Campus & Community

Divining the dreams of lost worlds

7 min read
Wai-yee Li, professor of Chinese literature (Staff photo by Kris Snibbe)

From an early age, Wai-yee Li has been a frequent visitor to the world of the imagination, at times preferring it to the world of the here and now.

“I grew up in a very noisy and crowded environment, and needed to escape to the silence and solitude of literature. As a teenager in Hong Kong, I spent my summers reading novels and trying not be noticed,” she said.

Over the years, this youthful predilection has blossomed into a profession. Now, as professor of Chinese literature in the Department of East Asian Languages and Civilizations, Li helps to make imaginative worlds more understandable to readers who may be unfamiliar with their contexts and conventions.

“I have known Wai-yee Li since she came to Harvard as a junior fellow in the Society of Fellows,” said Stephen Owen, the James Bryant Conant University Professor and acting chair of the Department of East Asian Languages and Civilizations. “She combines an immense store of learning (people are always amazed at her capacity to quote long texts from memory) with a truly original mind. Although she always works with a deep grounding in a contemporary context, one hallmark of her work is to see connections between texts across 2000 years, and she is probably one of the few scholars at Harvard whose areas of particular specialization are separated by two millennia – antiquity from roughly 400-100 B.C. and the late-imperial period from 16th to 18th century. We are very fortunate to have her.”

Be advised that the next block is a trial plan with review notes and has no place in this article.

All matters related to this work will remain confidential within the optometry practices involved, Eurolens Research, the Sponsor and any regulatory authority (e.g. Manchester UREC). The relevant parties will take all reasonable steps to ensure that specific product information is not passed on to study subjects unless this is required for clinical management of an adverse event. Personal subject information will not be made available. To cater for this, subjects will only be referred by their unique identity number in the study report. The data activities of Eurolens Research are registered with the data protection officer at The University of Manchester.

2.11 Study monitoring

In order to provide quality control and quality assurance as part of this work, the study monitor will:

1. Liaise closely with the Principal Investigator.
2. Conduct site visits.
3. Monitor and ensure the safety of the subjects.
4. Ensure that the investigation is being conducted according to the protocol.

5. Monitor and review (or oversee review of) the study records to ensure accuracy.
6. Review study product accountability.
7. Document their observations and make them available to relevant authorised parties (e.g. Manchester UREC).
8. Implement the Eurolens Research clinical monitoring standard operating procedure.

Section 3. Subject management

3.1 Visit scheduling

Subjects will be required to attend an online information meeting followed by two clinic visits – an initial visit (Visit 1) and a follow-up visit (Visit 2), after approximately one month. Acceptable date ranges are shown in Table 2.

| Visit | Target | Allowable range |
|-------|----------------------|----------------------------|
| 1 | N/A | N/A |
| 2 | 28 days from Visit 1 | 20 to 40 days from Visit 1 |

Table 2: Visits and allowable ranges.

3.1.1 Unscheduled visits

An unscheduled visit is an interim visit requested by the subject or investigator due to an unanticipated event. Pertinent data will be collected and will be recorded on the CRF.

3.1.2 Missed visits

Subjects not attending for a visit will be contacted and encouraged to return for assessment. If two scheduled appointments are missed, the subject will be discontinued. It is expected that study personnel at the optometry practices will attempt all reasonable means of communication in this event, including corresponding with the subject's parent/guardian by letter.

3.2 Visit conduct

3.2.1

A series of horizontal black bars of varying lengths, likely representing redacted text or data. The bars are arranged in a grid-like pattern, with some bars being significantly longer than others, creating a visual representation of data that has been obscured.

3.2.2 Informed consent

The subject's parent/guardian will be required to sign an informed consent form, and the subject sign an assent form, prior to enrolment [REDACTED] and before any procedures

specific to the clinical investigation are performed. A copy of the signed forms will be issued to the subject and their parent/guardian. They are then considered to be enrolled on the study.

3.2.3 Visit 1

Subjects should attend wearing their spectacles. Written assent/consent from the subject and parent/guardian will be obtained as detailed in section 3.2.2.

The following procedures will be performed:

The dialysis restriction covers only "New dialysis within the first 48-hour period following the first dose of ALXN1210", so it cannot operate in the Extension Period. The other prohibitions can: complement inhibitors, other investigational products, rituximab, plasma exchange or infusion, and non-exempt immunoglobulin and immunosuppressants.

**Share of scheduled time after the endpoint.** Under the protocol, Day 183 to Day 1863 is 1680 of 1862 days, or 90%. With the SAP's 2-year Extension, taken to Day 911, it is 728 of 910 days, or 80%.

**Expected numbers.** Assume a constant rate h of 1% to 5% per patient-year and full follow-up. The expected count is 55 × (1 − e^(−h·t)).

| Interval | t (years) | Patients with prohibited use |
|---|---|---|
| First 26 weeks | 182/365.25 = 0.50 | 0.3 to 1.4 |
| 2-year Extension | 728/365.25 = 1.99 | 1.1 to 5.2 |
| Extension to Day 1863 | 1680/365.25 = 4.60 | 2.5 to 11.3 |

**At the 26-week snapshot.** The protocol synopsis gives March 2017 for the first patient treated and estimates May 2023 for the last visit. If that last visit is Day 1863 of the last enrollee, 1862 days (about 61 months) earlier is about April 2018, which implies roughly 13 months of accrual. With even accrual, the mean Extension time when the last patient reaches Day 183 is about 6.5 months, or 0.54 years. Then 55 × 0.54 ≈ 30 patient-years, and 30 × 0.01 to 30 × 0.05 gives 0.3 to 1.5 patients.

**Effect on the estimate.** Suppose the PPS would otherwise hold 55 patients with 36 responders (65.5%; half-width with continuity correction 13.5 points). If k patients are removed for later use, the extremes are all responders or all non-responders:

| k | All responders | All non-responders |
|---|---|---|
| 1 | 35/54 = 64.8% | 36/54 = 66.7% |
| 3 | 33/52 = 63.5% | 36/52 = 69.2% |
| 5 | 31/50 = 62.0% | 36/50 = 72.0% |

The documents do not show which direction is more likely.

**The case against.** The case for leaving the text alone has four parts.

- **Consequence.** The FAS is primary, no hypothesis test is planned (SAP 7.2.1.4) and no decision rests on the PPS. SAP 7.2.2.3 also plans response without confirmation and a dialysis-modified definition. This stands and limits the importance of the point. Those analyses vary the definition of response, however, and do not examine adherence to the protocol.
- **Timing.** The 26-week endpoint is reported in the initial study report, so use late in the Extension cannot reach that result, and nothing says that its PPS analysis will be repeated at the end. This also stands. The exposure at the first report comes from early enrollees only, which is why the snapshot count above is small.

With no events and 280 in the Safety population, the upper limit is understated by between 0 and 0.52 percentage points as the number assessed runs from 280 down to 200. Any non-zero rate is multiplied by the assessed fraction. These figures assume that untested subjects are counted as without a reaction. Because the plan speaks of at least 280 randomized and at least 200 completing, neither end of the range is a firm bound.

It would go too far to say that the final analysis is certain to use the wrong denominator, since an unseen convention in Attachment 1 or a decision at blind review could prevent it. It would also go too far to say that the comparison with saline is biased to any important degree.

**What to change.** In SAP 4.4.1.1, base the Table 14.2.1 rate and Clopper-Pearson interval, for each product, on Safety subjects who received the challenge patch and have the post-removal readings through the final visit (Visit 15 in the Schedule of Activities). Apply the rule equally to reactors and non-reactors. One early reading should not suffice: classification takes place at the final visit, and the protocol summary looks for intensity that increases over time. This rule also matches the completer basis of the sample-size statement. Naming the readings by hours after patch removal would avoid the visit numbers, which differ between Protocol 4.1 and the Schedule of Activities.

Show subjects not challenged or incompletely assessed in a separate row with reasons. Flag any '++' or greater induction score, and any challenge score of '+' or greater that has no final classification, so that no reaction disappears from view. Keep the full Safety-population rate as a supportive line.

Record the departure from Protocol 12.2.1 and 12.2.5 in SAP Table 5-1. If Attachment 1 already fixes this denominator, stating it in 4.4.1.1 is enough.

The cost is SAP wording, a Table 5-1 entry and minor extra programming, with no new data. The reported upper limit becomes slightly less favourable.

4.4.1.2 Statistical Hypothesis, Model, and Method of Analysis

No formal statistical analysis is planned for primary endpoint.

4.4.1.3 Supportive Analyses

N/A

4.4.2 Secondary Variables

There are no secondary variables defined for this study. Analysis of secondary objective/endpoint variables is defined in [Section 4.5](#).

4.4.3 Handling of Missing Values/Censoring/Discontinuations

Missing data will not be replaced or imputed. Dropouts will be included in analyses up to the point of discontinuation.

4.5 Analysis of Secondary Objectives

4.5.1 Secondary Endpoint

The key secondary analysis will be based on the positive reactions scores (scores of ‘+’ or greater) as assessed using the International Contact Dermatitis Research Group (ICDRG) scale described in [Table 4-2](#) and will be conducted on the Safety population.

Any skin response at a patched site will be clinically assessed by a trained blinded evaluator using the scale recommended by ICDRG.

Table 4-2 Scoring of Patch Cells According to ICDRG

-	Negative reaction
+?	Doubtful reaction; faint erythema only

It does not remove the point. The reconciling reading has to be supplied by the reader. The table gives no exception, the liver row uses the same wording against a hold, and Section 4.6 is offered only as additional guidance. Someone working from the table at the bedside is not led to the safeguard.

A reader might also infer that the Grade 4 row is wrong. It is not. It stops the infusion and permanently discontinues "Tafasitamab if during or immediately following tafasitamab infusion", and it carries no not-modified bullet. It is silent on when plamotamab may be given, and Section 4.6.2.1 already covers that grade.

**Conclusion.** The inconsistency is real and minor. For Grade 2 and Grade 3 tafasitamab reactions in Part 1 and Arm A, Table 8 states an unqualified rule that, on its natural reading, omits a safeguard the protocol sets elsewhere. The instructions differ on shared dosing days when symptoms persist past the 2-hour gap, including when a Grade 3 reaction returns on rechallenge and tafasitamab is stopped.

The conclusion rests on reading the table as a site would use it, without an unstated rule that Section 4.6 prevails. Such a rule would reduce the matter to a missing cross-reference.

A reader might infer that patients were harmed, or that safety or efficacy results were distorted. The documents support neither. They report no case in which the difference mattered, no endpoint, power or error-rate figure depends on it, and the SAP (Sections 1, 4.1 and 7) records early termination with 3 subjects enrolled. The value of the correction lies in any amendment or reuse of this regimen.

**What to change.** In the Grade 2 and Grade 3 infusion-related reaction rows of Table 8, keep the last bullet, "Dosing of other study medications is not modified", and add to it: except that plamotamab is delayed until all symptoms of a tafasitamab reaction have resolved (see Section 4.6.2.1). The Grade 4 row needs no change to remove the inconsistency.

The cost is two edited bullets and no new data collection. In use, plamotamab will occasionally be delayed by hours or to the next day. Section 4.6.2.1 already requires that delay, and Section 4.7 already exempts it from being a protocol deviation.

Much of Li’s current work focuses on some of the earliest and most obscure Chinese texts, illuminating for contemporary readers what may at first seem incomprehensible and bizarre.

In the “Zuo zhuan,” for example, an ancient Chinese historical text that took shape around fourth century B.C. and chronicles events from 722 B.C. to 468 B.C., a prince has a dream on the eve of an important battle. In his dream, his enemy throws him to the ground, bores a hole in his skull and sucks out his brains.

A bad omen? Not at all, explains an adviser. The dream is an auspicious one, he says. In the dream, you are lying on your back and looking up to heaven, a favorable position. Your opponent is looking down as though receiving punishment.

In profile: Wai-yee Li

Education: B.A. University of Hong Kong (1982), Ph.D. Princeton University (1987)

Career highlights: 1982, First Class Honors, Chan Kai-ming Prize, University of Hong Kong
1987-90, assistant professor of Chinese and comparative literature, University of Illinois at Urbana-Champaign
1990-93, Junior Fellow, Society of Fellows, Harvard University
1992-96, assistant professor of Chinese literature, University of Pennsylvania
1998-99, Senior Scholar research grant from the Chiang Ching-kuo Foundation for International Scholarly Exchange
1996-2000, associate professor of Chinese literature, Princeton.

Moreover, brain matter is commonly used to soften leather. Therefore, sucking out your brains means that he will become soft and weak. You have nothing to worry about.

Li finds this passage interesting as an illustration of the way ancient Chinese scribes used dreams to structure their narratives.

Li calls this passage an example of “the rhetoric of legitimation.” It offers us a clue to how the tools of rhetoric and cunning might have operated in the political world of ancient China.

“The text was put together during a period of contending political systems,” she said. “The adviser’s interpretation of the dream belongs to the line of thinking that later came to be associated with the Legalist School, which placed great emphasis on winning through rhetoric and cunning.”